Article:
In this computational work, the riddle will be approached from a different perspective. While experimental methods are starting from our (human) perception, trying to expand and stretch it as far as possible, computational methods aim at rebuilding molecular systems from their basic elements, composing them to larger systems. This way of observation opened up new lanes of research, however, it also provides new challenges and difficulties. The benefits are obvious: In silico methods may describe biological processes on the atomistic level, being thus able to address processes in molecular detail, translating them to our perception.

–  –  –

Biological systems are nowadays partially rebuilt in the computer and simulated as lifelike as possible, i.e. the motions of the constituents are followed as a function of time. They are composed of as many particles and interactions as current computer systems can cope with. Computational resources are limited though. The number of particles that can be treated at once and the quality level of their interaction with the system are limited by the memory size and the processor speed. Quantum physics provides the general rules underlying the motion and interactions of atoms and molecules. However, calculations of quantum-mechanical forces between all atoms are limited to very small atom numbers and short time scales. Simulations of larger systems and longer time spans require a significant reduction of the system complexity. Therefore, a vast number of approximations and simplifications to the stringent theory of quantum mechanics exists, leading to a gain in simulation length and system size, but bought by a loss in accuracy.

Finding possible approximations for the task at hand, without loosing too much of accuracy, is the challenge of most computational methods in biomolecular life sciences.

The main concept when building computational systems – using the necessary approximations – is to prove the correctness of the model or system. If this prove can be given, the method can be applied for research. As the size and time spans differ, computational methods are not competing with experimental methods, but rather complementing them, by helping to explain observed mechanisms or suggesting new experiments.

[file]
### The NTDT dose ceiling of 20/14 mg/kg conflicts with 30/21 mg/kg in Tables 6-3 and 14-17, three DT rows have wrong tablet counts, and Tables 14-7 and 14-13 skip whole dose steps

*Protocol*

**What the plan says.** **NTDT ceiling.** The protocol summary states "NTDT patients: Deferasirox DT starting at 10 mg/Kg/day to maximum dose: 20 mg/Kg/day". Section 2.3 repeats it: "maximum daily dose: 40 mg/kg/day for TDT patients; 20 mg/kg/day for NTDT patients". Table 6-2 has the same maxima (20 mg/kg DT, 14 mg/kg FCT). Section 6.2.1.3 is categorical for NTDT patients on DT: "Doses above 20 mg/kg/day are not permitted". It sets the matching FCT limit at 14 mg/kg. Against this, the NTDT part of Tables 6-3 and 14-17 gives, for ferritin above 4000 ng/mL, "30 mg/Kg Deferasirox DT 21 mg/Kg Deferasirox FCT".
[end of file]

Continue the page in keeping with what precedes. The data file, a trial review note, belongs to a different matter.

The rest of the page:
In this work, the field of computational methods is extended by a method to describe and analyze the interaction patterns of proteins. Proteins are regulating 2 most processes in the cell. Furthermore, they are involved in a multitude of diseases.

Therefore, they are in the focus of the pharmaceutical research and contribute to the majority of therapeutic schemes. An introduction to the composition and structures and the experimental analysis of proteins will be given in Chapter 1.

Modeling the behavior and the interactions of proteins requires a detailed understanding of the underlying mechanisms and energetics. Rational drug design is not possible without knowledge about the binding properties of the protein at hand. Here, a computational method is established to calculate and characterize the fundamental energetic contributions dictating the protein binding mechanisms.

The underlying physical principles and basic computational tools for this work are described in Chapter 2.

Currently, for the in silico analysis of proteins and their interactions in solution, classical molecular mechanics studies are widely used. All-atom molecular dynamics (MD) simulations [4, 5] nowadays reveal the dynamics of systems of up to several million of atoms [6] or time scales of up to 100 µs from a single trajectory [7] or 30 ms aggregating a multitude of trajectories by the Folding@home computing network [8]. Using approximations, e.g. applying a coarse-grained atom description [9], simulations are 100 times faster with respect to the classical all-atom simulations, enabling simulations on the millisecond time scale [10].

Unraveling the free energy landscape of proteins is the key to understand the folding or binding mechanisms of the proteins in solution. Accessing the complete free energy landscape is in general not possible though, therefore, free energy computations are restricted to the analysis of discrete states of the system.

Several free energy prediction methods have been developed for the energetic characterization of protein binding in the past: The most accurate prediction methods are based on MD simulations, i.e. the free energy perturbation (FEP) method [11] and the thermodynamic integration (TI) scheme [12]. Both methods simulate the transition of a biomolecular system from its initial state to the final state, adding up the energy differences along a (frequently unphysical) path. Due to the underlying all-atom MD simulations, the huge computational cost of FEP 3 and TI limits these methods to the study of up to 100 mutants [13, 14, 15, 16] in calculations of protein stabilities or protein binding affinities.